'Strategic cyber competition'

Experts say the Mandiant report underscores the key roles of information technology and cyberspace in Chinese politics, strategy, and economic policy as competition intensifies among Asian economies and amid heightened strategic rivalry between the United States and China in the region.

"The concerns over strategic cyber competition may be global, but it is Asia with its political tensions, vigorous economies, and lack of strong multilateral institutions that is a focal point for this new form of competition," said James Lewis, Director of the Technology and Public Policy Program at the Washington-based Center for Strategic and International Studies.

"And it is the rise of China and its extensive cyber capabilities that defines strategic competition in both Asia and cyberspace globally," he said in a blog of Australia's Lowy Institute for International Policy.

Lewis said Chinese government agencies, companies, and individuals have expanded their efforts in cyberspace to illicitly acquire technology or gain business advantage. He drew parallels between Beijing's five-year economic plans and cyber espionage activities that appear to have originated in China.

For instance, he said, China has long sought the means to develop an indigenous computer central processing unit (CPU), and Intel Corporation, the world's leading producer of CPUs, was a target of a January 2010 corporate hacking which also involved Google.

"The most damaging aspect of cyber spying is economic espionage, where technology, research products, confidential business information, and intellectual property can all be stolen. The damage may not be visible immediately in an economy, but then the goal of espionage is not to be detected," Lewis said.

Amid the increasing threat from China, Asian economies are boosting their cyber defenses.

Lewis said the United States, China, and Russia have the most advanced cyber capabilities in Asia.

"The capabilities of other Asian nations range from nominal to relatively sophisticated, albeit not in the top tier," he said.

Judging from public sources, he said, 10 Asian nations are developing cyber capabilities.

Seven are developing military capabilities and doctrine: Australia, China, North Korea, India, Malaysia, Burma, and South Korea while another three—Brunei, Japan, and Singapore—are developing defense-only capabilities, Lewis said.

The United States meanwhile is being asked to establish a cyber alliance with Asian allies to thwart the Chinese cyberthreat.

"The United States should set up a center for cyberdefense that would bring together the best minds from allied countries to develop countermeasures and conduct offensive activities," said Dan Blumenthal, the director of Asian studies at the Washington-based American Enterprise Institute.

He said in a commentary in the Foreign Policy journal that one such center could be Taiwan, "as its understanding of Chinese language, culture, business networks, and political landscape make it invaluable in the fight against cyberattacks."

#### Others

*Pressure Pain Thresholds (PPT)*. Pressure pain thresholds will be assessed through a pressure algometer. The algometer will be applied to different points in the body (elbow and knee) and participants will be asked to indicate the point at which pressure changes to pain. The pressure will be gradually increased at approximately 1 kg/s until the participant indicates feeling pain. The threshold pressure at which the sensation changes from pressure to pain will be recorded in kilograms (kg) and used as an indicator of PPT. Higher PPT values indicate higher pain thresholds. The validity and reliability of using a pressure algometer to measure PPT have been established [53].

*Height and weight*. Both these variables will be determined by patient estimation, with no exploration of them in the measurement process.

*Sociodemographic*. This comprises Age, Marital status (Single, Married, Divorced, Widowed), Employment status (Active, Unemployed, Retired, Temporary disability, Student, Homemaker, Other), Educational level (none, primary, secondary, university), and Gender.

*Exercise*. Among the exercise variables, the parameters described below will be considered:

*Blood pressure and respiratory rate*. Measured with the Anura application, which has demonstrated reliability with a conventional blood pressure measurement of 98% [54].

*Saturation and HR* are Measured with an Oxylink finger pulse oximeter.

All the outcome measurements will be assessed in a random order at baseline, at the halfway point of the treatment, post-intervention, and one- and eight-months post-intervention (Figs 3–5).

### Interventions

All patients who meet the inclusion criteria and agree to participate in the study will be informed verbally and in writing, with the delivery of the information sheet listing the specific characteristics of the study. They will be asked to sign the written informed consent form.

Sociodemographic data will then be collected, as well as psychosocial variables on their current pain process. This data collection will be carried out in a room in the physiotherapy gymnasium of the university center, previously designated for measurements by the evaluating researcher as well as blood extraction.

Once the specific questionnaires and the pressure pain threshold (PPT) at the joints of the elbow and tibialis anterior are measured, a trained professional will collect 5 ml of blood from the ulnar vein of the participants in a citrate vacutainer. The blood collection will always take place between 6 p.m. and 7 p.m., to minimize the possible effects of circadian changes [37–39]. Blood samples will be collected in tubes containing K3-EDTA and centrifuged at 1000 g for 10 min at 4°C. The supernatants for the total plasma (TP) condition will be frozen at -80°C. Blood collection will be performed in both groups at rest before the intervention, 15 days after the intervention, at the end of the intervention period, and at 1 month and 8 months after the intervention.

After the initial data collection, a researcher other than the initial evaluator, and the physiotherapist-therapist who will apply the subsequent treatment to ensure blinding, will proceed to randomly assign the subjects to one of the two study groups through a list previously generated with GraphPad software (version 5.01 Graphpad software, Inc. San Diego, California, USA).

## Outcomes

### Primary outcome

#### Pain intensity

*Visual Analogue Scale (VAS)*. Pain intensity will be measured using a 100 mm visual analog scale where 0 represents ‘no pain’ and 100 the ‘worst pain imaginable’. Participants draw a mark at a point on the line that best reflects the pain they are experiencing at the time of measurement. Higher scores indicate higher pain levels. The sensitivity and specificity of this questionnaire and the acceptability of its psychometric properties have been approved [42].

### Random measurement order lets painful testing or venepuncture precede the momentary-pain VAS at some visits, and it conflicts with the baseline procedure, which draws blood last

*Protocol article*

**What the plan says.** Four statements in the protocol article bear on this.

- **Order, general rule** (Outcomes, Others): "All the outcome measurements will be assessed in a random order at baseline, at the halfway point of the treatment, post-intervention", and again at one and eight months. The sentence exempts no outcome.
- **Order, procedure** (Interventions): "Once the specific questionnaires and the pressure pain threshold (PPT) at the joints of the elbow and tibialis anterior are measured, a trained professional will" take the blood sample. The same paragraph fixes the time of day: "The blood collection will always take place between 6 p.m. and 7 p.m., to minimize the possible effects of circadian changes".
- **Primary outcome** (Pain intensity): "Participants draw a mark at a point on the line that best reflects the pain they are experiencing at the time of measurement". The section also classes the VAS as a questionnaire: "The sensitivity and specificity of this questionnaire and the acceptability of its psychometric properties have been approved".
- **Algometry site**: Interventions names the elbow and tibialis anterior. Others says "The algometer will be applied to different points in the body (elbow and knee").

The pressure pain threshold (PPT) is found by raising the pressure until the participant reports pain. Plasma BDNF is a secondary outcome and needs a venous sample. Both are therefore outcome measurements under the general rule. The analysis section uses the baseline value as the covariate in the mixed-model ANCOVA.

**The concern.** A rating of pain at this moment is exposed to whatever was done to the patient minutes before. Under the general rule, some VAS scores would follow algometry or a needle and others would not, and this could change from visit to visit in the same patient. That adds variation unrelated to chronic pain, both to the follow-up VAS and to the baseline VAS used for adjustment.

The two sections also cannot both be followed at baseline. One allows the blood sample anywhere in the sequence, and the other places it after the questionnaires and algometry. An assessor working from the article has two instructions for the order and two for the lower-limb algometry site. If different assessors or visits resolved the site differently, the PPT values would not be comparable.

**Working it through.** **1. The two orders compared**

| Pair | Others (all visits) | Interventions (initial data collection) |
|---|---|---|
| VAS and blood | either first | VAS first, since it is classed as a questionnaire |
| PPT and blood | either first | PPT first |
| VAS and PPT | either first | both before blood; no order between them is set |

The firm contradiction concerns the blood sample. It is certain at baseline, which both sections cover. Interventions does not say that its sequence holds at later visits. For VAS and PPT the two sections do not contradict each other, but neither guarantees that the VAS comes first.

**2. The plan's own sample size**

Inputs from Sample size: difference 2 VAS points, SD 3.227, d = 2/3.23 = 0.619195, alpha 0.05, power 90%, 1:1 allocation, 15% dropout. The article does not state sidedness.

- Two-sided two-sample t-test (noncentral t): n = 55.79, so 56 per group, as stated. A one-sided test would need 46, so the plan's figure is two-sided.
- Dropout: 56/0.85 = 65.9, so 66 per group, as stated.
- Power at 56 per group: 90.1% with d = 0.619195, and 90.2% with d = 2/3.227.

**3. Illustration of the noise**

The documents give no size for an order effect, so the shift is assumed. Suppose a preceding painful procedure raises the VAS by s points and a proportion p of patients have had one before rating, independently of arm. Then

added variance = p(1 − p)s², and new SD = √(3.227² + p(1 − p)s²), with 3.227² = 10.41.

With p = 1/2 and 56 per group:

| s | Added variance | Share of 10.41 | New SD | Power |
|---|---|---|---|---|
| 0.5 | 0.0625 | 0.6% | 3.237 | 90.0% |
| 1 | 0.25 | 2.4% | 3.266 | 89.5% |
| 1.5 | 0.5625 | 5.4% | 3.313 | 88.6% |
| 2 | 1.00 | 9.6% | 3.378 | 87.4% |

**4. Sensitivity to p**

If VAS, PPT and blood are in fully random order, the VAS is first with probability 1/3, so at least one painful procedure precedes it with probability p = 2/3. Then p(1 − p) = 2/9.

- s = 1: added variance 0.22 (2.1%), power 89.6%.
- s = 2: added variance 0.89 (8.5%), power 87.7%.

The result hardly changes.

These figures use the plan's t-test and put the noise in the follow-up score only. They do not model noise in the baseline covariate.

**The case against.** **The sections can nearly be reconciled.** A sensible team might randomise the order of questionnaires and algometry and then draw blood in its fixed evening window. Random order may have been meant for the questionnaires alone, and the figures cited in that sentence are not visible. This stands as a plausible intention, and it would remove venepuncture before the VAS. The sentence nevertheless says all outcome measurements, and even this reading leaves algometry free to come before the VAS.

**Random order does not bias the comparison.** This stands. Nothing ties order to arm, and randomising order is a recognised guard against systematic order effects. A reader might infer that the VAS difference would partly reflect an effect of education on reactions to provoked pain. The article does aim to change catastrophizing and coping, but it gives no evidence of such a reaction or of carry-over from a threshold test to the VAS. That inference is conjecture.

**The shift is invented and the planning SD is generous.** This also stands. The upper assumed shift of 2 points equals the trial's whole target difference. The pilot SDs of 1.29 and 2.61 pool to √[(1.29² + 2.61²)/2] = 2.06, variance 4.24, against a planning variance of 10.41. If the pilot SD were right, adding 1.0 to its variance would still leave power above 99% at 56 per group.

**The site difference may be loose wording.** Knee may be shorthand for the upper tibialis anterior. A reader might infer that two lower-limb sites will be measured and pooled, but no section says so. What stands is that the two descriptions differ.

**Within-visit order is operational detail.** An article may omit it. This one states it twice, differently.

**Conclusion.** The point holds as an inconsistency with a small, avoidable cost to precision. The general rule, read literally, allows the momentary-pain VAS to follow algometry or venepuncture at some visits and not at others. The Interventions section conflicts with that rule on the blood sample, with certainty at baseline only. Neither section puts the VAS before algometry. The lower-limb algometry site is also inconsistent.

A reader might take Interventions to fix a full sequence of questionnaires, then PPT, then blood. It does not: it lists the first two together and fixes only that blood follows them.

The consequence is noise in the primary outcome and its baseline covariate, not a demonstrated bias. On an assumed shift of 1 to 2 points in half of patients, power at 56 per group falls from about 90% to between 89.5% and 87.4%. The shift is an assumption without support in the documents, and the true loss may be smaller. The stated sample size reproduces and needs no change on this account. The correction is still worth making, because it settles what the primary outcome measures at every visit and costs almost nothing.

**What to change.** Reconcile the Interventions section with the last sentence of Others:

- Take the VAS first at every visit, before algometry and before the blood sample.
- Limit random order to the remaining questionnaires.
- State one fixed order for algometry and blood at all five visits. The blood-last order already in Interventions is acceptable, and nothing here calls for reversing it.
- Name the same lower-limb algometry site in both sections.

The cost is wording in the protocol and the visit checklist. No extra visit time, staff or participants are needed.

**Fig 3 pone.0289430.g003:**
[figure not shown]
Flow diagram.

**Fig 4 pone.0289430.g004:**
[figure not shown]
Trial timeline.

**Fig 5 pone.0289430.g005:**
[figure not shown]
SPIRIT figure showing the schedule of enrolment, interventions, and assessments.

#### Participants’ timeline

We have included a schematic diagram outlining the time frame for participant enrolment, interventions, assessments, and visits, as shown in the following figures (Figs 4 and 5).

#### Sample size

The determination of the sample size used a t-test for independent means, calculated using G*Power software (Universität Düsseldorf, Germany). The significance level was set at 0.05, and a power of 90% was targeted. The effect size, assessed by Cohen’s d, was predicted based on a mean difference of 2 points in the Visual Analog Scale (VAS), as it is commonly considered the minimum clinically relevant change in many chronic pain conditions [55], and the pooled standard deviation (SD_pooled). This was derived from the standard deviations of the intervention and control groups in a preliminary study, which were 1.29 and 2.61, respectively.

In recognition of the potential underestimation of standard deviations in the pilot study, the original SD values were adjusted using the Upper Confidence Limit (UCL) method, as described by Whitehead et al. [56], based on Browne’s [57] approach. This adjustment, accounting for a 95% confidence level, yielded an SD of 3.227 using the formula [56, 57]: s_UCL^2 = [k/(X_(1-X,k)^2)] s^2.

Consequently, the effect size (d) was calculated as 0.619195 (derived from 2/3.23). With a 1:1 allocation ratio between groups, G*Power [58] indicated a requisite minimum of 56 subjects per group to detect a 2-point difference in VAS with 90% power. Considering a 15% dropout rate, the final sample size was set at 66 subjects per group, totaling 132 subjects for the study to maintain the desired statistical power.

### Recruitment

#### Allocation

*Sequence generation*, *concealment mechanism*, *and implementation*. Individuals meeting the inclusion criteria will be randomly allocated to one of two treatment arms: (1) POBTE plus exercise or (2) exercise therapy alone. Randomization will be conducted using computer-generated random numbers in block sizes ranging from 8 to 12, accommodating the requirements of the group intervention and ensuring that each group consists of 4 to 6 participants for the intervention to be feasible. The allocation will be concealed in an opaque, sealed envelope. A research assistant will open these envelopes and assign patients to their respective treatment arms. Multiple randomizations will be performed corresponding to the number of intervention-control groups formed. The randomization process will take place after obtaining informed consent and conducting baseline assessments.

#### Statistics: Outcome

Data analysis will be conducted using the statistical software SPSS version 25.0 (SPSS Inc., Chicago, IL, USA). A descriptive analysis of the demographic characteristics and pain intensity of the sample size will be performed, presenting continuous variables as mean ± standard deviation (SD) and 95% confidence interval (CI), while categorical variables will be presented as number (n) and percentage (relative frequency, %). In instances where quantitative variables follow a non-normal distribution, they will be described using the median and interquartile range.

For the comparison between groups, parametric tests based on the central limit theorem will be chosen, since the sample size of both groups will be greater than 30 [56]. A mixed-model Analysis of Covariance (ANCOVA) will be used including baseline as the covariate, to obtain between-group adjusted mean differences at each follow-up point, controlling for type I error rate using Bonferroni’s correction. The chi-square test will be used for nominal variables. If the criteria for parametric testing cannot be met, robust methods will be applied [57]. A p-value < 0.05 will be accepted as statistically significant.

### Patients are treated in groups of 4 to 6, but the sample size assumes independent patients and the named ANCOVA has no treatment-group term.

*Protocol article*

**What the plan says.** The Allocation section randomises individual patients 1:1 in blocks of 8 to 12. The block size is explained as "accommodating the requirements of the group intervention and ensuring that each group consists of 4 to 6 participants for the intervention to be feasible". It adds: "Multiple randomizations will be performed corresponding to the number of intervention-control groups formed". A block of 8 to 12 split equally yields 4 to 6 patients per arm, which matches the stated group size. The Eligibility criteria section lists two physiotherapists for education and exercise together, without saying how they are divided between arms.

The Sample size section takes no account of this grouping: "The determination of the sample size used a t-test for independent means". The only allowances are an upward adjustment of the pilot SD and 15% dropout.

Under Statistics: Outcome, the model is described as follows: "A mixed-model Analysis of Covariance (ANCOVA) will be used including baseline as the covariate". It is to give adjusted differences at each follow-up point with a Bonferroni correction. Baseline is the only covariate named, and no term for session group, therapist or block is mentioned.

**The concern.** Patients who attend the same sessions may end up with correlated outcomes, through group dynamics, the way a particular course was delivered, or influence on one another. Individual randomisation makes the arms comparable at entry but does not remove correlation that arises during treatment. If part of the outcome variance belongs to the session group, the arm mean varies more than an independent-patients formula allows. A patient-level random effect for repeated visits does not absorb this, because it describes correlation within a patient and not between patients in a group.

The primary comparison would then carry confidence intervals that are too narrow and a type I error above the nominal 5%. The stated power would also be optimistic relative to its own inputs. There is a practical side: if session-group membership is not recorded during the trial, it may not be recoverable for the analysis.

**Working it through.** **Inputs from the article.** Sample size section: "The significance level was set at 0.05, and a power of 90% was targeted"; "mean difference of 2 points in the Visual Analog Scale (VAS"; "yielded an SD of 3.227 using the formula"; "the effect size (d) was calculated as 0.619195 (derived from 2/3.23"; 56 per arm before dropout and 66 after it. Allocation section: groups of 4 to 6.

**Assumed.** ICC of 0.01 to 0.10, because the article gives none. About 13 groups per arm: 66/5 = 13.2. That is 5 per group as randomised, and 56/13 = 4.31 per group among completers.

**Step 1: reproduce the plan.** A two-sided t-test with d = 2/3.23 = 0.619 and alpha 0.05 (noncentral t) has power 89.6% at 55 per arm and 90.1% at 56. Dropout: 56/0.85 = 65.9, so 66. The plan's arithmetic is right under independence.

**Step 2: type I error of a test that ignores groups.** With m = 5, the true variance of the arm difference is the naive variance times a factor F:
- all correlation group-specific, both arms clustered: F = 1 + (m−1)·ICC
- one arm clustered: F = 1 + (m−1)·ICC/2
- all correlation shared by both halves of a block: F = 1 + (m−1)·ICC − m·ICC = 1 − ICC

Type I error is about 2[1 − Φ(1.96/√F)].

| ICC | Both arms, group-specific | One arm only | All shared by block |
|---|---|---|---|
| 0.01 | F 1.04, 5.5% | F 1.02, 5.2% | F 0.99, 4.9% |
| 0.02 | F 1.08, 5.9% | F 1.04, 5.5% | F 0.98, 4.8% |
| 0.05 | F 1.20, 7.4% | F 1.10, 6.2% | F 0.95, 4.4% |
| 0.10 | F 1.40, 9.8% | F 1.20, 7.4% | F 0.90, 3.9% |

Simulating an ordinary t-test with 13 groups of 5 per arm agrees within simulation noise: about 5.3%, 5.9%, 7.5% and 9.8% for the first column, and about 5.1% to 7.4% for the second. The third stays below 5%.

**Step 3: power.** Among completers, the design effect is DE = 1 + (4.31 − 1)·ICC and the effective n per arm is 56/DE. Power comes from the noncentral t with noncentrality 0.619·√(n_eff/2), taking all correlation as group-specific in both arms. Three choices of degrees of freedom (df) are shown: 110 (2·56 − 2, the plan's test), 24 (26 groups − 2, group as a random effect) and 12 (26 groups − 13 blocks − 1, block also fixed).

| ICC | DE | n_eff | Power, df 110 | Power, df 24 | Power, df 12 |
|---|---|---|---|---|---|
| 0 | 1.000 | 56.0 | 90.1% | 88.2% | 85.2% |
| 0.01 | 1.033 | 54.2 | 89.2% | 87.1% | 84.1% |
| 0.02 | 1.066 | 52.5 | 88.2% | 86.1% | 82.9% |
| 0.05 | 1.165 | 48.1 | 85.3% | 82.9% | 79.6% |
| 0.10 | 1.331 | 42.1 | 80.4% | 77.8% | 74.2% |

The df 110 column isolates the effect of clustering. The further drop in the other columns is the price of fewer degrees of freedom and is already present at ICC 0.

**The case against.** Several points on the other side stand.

"Of course, centers could be placed elsewhere and still utilize Taiwan's knowledge, but even the threat of placing a cyberdefense center just across the strait would be very embarrassing for China's leaders, as Taiwan is viewed as a renegade province."

"The point is not to be gratuitously provocative, but rather to demonstrate that the United States [has] options that China would not favor."

Revising laws

Adam Segal, an expert at the New York-based Council on Foreign Relations said key U.S. ally Japan's ruling Liberal Democratic Party is well placed to “reinforce cybersecurity as national security” in Japan, which is the second biggest economy after China.

"Revising the war contingency bill [in Japan] to include cyberattacks and enacting a law to protect classified information should make it easier for Tokyo to cooperate with Washington," he said.

Another U.S. ally, South Korea, recently signed a deal for the joint development of a “Global Cybersecurity Center,” while India has announced a five-year plan to reform the country’s cybersecurity institutions as well as boost new cooperation with Britain and expanded dialogue with Japan on cybersecurity, he noted.

The United States and Australia have also declared that their mutual defense treaty applies to cyberattacks, with Canberra recently announcing the establishment of the Australian Cyber Security Centre.

As U.S. President Barack Obama looks toward Asia in his second term, Chinese cyber espionage will be a "grain of sand in the eye" and "is not going away any time soon," Segal said, adding that there are steps Obama can take "to make it slightly less annoying."

"Moreover, many of the policies to mitigate the situation will overlap with other efforts to re-energize the U.S. presence and boost ties to allies and friends in the region," he said.